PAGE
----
Factors affecting Sertoli cell function in the testis.
The Sertoli cell is the primary target for FSH action in the mammalian testis. These cells contain the majority of testicular plasma membrane receptors for this hormone. Receptor occupancy is directly correlated with a stimulation of adenylyl cyclase and a decrease in the activity of a cytoplasmic Ca++-sensitive cAMP phosphodiesterase. Regulation of these two enzymes allows increased intracellular accumulation of cAMP, activation of cAMP-dependent protein kinase and phosphorylation of a variety of protein substrates. All of these events occur within the first 30 min following exposure of isolated Sertoli cells to FSH. RNA and protein synthesis are also enhanced by FSH. Previous studies have suggested that this gonadotropin may augment the overall cellular synthesis of proteins. Our results reveal that protein kinase inhibitor (PKI) is selectively elevated by FSH both in vivo and in vitro. PKI thus becomes the initial intracellular protein whose synthesis is under FSH control. In addition to effects on protein synthesis, FSH also positively modulates the secretion of several specific proteins. One of the proteins in this latter category is androgen binding protein (ABP). Again, regulation can be observed both in vivo and in vitro. Elevated synthesis of PKI occurs prior to demonstrable secretion of ABP. Both of these events occur subsequent to the effects of FSH on cAMP metabolism. Indeed cAMP (or any of several nonhydrolyzable derivatives) can substitute for FSH in vitro. The temporal sequence of events subsequent to hormone binding and cAMP production are identical, but occur more rapidly. Together these data support the hypothesis that most of the biochemical steps leading to the synthesis and secretion of proteins by FSH are regulated by elevated levels of cAMP.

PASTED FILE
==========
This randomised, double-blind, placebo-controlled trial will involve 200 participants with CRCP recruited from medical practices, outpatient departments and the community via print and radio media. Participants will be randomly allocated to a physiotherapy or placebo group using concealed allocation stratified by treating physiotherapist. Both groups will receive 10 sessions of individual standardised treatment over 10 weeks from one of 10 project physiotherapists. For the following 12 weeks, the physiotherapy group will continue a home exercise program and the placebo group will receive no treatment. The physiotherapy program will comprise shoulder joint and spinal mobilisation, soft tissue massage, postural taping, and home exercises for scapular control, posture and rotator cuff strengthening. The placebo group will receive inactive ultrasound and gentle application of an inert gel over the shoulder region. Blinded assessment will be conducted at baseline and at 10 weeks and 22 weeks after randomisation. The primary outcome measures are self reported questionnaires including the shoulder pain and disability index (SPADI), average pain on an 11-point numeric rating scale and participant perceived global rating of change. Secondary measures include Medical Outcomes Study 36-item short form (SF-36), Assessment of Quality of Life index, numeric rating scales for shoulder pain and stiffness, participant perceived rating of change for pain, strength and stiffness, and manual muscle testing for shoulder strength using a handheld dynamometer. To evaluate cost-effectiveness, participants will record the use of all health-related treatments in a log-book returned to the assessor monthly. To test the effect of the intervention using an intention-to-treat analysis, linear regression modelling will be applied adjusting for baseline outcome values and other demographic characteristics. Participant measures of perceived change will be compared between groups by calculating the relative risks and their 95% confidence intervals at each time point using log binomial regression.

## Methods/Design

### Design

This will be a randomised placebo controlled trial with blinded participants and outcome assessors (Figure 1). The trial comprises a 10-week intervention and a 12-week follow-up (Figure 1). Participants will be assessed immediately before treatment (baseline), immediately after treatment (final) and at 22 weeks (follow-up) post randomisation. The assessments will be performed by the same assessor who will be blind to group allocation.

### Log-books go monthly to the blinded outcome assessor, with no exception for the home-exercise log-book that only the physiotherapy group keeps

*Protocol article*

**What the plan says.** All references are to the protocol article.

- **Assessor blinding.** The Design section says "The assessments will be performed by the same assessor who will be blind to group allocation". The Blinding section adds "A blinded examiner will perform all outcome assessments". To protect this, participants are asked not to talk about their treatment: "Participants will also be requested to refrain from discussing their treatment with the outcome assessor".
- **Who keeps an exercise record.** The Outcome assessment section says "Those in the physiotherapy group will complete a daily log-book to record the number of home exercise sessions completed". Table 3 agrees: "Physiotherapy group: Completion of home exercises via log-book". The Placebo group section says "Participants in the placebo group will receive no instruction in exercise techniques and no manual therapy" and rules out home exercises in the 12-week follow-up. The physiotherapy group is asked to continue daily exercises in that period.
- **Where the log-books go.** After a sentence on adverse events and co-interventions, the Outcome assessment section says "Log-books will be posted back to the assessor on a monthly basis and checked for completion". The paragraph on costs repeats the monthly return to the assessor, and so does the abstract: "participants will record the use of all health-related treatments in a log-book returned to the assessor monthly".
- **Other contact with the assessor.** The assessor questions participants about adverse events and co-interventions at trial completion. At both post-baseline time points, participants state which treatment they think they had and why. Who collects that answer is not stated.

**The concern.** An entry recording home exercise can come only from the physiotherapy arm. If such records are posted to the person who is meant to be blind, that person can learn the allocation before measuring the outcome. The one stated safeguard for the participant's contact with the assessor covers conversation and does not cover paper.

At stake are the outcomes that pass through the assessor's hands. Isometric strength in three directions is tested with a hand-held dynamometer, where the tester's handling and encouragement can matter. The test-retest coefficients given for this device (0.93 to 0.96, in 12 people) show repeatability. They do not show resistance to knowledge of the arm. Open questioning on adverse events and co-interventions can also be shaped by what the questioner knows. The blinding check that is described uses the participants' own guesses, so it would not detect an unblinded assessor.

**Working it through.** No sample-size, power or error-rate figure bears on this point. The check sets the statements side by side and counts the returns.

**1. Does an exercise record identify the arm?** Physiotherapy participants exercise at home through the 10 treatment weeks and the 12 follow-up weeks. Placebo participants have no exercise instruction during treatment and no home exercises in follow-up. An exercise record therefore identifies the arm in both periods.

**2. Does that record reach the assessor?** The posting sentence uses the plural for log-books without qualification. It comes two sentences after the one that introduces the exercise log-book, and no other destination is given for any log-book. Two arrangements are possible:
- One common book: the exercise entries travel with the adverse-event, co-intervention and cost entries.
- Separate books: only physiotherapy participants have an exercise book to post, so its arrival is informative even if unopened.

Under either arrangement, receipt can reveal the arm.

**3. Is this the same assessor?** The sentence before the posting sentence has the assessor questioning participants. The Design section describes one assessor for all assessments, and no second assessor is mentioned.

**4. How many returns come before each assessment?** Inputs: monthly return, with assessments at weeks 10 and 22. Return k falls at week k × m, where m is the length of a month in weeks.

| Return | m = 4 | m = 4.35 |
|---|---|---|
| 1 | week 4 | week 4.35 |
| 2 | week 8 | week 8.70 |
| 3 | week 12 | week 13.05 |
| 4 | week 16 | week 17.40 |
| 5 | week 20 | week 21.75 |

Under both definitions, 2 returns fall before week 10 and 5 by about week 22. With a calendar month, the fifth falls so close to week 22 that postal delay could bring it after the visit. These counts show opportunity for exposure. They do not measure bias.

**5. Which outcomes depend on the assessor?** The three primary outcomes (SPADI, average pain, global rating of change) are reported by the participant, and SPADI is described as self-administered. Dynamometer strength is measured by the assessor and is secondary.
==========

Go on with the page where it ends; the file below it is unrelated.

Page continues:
Tindall, DJ; Tash, JS; Means, AR
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